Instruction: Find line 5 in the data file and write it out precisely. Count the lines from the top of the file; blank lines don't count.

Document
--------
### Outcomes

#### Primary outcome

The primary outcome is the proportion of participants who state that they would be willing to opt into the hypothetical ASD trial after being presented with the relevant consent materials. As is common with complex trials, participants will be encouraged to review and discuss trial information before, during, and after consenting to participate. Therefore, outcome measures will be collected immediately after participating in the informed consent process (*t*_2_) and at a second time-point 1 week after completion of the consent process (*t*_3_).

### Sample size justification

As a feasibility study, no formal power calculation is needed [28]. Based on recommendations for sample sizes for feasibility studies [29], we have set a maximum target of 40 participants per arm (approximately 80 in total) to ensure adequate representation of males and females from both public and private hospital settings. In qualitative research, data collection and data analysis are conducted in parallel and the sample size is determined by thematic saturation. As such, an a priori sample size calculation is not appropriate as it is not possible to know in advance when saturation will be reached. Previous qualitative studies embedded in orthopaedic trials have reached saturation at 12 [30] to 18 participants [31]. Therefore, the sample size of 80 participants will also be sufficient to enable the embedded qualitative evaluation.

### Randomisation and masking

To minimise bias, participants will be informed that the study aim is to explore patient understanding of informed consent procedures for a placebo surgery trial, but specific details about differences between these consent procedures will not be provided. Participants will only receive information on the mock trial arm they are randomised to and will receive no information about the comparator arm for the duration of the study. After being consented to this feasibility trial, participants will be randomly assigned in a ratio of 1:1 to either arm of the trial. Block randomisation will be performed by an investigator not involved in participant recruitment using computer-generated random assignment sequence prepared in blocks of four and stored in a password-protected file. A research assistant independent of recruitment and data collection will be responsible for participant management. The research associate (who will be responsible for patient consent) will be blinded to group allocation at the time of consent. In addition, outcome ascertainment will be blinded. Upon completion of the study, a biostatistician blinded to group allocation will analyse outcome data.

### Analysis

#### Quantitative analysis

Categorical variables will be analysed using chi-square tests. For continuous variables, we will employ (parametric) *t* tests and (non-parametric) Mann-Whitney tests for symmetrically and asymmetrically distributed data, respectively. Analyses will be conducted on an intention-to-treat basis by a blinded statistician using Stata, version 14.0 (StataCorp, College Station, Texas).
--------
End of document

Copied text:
As a feasibility study, no formal power calculation is needed [28]. Based on recommendations for sample sizes for feasibility studies [29], we have set a maximum target of 40 participants per arm (approximately 80 in total) to ensure adequate representation of males and females from both public and private hospital settings. In qualitative research, data collection and data analysis are conducted in parallel and the sample size is determined by thematic saturation. As such, an a priori sample size calculation is not appropriate as it is not possible to know in advance when saturation will be reached. Previous qualitative studies embedded in orthopaedic trials have reached saturation at 12 [30] to 18 participants [31]. Therefore, the sample size of 80 participants will also be sufficient to enable the embedded qualitative evaluation.